“The best comedy comes from a place of raw honesty and reality.” | Tom Mayhew talks class, austerity and comedy that stands up for the vulnerable

Tell us about your show, I, Tom Mayhew.

The show was inspired by my experiences after I left school in 2010; I had good qualifications, but I didn’t feel like University was for me. I wanted to get a job and save some money, but due to the 2008 recession – which led to record youth unemployment around the time – I found myself unemployed for over 3 years.

In the show I talk about my experiences of being on benefits, the DWP, and being a working-class person coming of age in austerity Britain. It’s mainly me rallying against negative stereotypes, and taking the piss out of the JobCentre.

What inspired the parallel between your show and I, Daniel Blake?

When that film first came out, it made me so happy that I had a little cry – this wasn’t even from seeing the film. It was from the pure fact that something existed that accurately portrayed my experiences of the benefits system – people working hard, trying their best, but being treated like shit. It was the first time I had seen something that didn’t just paint people on benefits as lazy and unintelligent, and actually saw us as humans.

I wanted to write a comedy show about my real experiences, that did the same thing as I, Daniel Blake: it stood up for other people who have been unfairly punished by a system which should be helping them, and my show does the same thing. With a load of punchlines thrown in! 

You address serious social issues in your show, often through very personal stories. Was it ever difficult making these things funny?

Definitely. There are some things that I talk about in the show that I had never spoken about to anyone, so it was difficult just saying them out loud the first few times!

But I definitely feel that the best comedy comes from a place of raw honesty and reality, so it was worth pushing myself to make it funny. It is personally cathartic for me to do so, and if it can help others who have been through the same shit, then that’s the best thing I can do with any platform I am given.

How do you think exploring these topics through comedy can stimulate the conversation about them?

I am hopeful that just by being a guy on stage in a hoodie and trackies, showing that I am hard-working and intelligent, might make people think twice before they describe those on benefits in a prerogative term. There are some people whose opinion on benefits hasn’t moved on from what The Sun told them in 2003, but the reality is that such a large number of people use benefits for so many different reasons; ill-health, disability, being a single-parent, being a carer. 

I would like to believe that anyone leaving my show would have at least a bit of compassion for people who do work hard, who do try their best, but need to rely on the system to get by. It’s important to humanise these issues, because we aren’t just numbers. 

How do you feel comedy as an industry can provide a better platform for working class performers?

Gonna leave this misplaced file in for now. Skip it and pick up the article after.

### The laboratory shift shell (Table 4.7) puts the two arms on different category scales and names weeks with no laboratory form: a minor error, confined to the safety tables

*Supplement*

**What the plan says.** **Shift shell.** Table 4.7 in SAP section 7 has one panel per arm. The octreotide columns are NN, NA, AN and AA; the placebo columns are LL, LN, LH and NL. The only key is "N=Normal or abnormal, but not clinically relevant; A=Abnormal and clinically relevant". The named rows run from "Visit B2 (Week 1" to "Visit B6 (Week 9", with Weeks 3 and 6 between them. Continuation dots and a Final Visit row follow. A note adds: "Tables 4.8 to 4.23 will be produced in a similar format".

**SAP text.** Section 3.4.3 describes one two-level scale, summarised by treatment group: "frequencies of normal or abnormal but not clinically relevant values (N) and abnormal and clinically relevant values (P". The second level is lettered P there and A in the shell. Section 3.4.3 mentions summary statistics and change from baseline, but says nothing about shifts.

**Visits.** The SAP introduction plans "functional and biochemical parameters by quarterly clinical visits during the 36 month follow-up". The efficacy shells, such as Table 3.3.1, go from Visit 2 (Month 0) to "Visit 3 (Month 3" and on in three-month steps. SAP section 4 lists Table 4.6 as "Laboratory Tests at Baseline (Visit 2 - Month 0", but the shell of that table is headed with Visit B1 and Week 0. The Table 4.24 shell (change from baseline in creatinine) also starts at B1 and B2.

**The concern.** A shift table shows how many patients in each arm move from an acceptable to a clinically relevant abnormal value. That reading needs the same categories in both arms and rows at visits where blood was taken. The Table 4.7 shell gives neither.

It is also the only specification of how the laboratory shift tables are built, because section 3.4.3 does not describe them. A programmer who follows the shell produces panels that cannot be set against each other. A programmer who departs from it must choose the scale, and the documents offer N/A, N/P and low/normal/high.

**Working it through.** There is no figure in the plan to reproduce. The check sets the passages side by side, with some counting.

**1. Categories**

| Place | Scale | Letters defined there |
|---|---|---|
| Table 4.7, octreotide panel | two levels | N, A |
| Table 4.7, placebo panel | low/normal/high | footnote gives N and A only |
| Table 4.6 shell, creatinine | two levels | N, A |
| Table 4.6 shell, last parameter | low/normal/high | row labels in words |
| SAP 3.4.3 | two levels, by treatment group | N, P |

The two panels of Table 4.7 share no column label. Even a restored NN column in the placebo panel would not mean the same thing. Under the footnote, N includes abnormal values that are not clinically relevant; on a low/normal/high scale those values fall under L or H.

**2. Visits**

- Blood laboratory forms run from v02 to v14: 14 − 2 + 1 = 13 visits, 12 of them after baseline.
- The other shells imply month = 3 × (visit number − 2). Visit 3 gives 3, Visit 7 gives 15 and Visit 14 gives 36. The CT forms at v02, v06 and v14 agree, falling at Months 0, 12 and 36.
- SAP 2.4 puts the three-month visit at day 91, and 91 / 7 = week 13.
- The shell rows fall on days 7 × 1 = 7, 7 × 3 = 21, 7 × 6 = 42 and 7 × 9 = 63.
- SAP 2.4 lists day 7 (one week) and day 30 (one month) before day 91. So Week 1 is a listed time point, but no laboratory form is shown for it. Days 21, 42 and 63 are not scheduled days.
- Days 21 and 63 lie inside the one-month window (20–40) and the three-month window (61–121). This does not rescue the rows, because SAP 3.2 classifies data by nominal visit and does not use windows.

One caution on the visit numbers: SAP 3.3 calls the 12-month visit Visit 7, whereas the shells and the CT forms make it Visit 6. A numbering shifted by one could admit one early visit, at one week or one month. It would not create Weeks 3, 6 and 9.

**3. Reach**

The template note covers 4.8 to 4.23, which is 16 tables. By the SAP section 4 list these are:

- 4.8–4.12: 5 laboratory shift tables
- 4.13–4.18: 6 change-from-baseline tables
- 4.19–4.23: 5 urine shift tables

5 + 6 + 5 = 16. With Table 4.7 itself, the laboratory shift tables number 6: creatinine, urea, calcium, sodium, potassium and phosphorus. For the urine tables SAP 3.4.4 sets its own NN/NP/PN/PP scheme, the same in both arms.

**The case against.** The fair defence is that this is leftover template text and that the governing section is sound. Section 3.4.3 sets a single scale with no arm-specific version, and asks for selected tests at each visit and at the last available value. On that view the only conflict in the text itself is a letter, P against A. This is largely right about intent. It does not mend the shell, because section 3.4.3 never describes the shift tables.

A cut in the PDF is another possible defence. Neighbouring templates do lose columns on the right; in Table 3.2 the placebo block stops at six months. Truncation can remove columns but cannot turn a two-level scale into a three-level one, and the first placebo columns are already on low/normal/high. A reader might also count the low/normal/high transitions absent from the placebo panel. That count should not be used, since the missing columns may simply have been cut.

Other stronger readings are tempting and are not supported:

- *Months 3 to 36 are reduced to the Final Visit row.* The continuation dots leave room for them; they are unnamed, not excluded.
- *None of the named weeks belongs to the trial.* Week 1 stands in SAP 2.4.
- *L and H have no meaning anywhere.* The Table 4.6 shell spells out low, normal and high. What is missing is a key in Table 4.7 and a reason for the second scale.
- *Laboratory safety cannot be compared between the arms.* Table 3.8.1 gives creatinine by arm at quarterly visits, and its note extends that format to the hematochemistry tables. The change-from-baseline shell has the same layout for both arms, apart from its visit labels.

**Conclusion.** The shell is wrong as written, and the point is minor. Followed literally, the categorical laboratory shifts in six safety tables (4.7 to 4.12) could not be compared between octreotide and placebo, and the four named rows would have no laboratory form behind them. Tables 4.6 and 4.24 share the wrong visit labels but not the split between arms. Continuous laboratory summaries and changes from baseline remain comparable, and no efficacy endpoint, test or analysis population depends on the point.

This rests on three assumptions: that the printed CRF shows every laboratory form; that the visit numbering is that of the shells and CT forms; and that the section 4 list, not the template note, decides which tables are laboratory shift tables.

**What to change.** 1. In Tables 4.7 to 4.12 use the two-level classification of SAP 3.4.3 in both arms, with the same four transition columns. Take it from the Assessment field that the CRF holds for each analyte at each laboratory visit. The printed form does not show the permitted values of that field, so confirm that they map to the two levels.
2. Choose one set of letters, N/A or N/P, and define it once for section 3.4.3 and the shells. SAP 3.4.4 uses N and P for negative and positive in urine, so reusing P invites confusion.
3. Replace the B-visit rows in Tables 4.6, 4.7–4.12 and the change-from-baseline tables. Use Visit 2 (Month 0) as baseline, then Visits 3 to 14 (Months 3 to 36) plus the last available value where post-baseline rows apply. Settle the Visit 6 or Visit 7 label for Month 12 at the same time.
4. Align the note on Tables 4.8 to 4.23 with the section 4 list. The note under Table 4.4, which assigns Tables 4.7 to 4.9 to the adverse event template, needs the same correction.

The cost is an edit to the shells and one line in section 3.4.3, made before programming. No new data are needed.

To be honest, I think awareness is a huge thing. A lot of comedians from working class backgrounds have had times when they have felt “this industry isn’t for people like me”. Times when people have said “you need to gamble £3k doing this, and if you don’t then you clearly don’t want it enough”. A lot of doors can be closed if you don’t have the money to get to a try-out spot, or go to an audition, nevermind massive things like the Edinburgh Festival.

Things are getting better, slowly – there are initiatives like Best In Class, Circuit Breakers, and there are some really good people in the industry who are pushing to have better representation of working class people in comedy.

But it would be nice to see some sort of initiative to help working class comedians take shows to Edinburgh. Just so we have the industry saying “we recognise it’s tough for you, and we want you here”.

You performed this show at the 2019 Edinburgh Fringe. How did your run go?

Really well, thank you! The audiences were so lovely, and I had the type of audience comments I have waited my whole life for. I was very proud of the show, lots of people enjoyed it… I couldn’t really ask for more than that. Being happy with what you are doing and it making other people happy is what we all aim for. The show also got some fantastic reviews, which I do think has made a few more people take notice of me and take me a bit more seriously, which is a good feeling.

What do you hope people take away from your show?

Here are a couple of the best responses I got in Edinburgh:

A proper working-class man in his 50s – the type of guy who reminds me of my Dad – came up to me, shook my hand, and said “thank you. You are standing up for people like us”.

A young lady who said “thank you for making that. My parents were fucked around by the DWP as well, and they would have loved that”.

That is what I do it for.

I should clarify that the show is also very funny for people who are middle-class, and people with no experience of the benefits system – it would have tanked at the Edinburgh Fringe if it wasn’t!

Do you have any advice for anyone looking to break into comedy?

Go and watch a few open mic gigs. You can easily chat to comedians, get a feel of the vibe, and see the sort of thing people are doing. They are usually free, the comedians will appreciate the audience, and will be more than happy to have a chat face-to-face; a large chunk of comedians do their first gig at an open mic that they have previously been in the audience, so it’s a perfect way to start networking and meeting people in the industry. That’s my best bit of advice.

Tom is performing I, Tom Mayhew at the Soho Theatre from 16th to 18th January.

Book your tickets here.

You can keep up with Tom’s other work by following him on Facebook, Twitter, Instagram and YouTube.